Legal Status (The Conservation of Agricultural Resources Act 1983 (Act No 43 of 1983)
(CARA) : Declared Invader category 2 (Plants that can only be grown if a demarcation permit
is acquired {excluding forestation permit})
It is an unarmed (thornless) tree 5-10m in height and all parts finely hairy; growth tips golden
hairy. The fine leaves are dark olive-green.
The fruit is a dark brown pod, containing the seeds. The flowers, in flower heads, are pale
yellow or cream with a pleasant fragrance (August to September).
It is a highly invasive plant and inhibits the growth of natural vegetation. It is thus also
classified as a transformer invader plant. Countrywide, it grows along waterways, in urban
open space as well as along forest margins, grassland and roadsides. Found mostly in the
eastern interior and coastal regions of South Africa. In Johannesburg, black wattle trees
grow prolifically along many streams, in disturbed grassland, on ridges and in many gardens;
all areas a source of seed.
Black wattle can be controlled by pulling out seedlings when they are first noticed; this is the
easiest form of control and the least expensive. Seedlings and young plants from 0,5 to 1m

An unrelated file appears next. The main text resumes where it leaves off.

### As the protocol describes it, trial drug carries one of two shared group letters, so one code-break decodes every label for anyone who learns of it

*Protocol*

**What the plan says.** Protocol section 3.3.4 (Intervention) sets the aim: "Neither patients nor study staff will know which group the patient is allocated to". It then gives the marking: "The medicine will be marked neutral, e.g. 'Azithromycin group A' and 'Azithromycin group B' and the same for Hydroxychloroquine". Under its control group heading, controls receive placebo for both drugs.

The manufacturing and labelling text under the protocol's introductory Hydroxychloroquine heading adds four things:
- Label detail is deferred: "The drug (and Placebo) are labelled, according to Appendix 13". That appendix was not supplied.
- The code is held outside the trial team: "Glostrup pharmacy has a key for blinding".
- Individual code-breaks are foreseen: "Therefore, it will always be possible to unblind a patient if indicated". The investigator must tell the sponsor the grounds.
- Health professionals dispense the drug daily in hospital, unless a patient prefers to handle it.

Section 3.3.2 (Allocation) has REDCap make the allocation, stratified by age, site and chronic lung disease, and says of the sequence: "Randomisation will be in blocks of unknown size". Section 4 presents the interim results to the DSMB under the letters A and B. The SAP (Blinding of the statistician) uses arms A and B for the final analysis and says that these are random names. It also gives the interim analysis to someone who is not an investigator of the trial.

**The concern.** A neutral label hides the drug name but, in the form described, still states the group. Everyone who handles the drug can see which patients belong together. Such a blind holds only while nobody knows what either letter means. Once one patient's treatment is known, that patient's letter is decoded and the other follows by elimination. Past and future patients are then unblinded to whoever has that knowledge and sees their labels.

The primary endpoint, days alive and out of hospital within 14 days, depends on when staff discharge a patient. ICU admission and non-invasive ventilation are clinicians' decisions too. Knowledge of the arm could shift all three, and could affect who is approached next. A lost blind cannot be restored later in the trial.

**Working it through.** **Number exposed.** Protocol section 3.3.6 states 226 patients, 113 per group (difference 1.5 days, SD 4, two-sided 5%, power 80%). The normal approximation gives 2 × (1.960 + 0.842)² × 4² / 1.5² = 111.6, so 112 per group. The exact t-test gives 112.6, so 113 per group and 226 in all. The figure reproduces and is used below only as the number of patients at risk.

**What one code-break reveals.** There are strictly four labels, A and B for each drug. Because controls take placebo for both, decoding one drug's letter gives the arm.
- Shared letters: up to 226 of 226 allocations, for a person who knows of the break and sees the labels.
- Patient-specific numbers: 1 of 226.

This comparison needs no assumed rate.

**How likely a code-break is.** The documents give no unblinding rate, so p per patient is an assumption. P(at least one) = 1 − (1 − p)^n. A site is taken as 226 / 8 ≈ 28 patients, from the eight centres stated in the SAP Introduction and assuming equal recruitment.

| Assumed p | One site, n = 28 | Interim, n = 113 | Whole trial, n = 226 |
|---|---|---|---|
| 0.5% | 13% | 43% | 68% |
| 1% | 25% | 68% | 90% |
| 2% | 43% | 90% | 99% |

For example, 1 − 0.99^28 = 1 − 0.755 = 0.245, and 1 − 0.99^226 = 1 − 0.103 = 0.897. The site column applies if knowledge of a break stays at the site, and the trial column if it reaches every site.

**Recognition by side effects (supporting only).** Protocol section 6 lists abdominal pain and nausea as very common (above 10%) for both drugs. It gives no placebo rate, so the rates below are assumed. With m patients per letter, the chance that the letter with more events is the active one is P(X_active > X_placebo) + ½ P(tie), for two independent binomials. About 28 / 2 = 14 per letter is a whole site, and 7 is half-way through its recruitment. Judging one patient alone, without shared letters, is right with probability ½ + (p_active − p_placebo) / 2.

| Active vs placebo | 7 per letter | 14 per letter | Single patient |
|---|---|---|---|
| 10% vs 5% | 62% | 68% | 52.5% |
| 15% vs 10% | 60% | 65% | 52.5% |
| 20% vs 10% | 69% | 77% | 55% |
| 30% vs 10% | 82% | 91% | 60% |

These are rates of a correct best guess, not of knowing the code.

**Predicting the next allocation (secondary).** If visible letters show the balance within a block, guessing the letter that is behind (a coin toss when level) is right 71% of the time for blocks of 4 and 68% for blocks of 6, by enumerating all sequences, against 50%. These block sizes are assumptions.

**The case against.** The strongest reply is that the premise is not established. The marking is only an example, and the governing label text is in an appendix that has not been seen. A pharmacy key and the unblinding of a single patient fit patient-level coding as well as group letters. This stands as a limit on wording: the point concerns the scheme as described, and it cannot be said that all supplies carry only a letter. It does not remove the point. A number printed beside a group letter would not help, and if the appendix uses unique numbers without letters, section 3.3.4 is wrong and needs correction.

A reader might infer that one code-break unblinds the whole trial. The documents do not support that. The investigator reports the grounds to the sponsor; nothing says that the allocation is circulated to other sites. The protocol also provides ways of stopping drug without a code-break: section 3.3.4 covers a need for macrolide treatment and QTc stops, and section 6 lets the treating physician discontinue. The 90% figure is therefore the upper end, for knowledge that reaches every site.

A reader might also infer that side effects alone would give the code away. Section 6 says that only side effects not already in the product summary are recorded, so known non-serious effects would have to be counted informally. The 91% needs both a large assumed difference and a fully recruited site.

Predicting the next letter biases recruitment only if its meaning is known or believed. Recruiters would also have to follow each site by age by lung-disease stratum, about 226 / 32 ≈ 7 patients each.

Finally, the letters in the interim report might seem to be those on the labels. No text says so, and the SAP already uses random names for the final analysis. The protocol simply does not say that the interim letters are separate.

in height can be sprayed with a registered herbicide. Large plants need to be cut at ground
level and the cut stump chemically treated. Any re-growth must be treated with a suitably
registered herbicide. Seeds may continue germinating at a removal site for many years.
Seed-feeding biocontrol agents are available in South Africa.
LANTANA
Lantana
Family: Verbenaceae
Scientific Name: Lantana camara
Common name: Lantana
Origin: Central and South America
Reason for Introduction: Ornamental Value and Hedging
Legal Status (The Conservation of Agricultural Resources Act 1983 (Act No 43 of 1983)
(CARA) : Declared Category 1 (The weed which requires that it should be controlled
immediately)
It’s a compact untidy scrambling plant, 2 metres or higher. The stem is four angled and
usually covered with hooked prickles (thorns). The leaves are dark green, rough and hairy.
They have a strong smell when crushed and can cause skin irritation.
Flowers are pink, red, orange, yellow, creamson or white. Has incompact flat-topped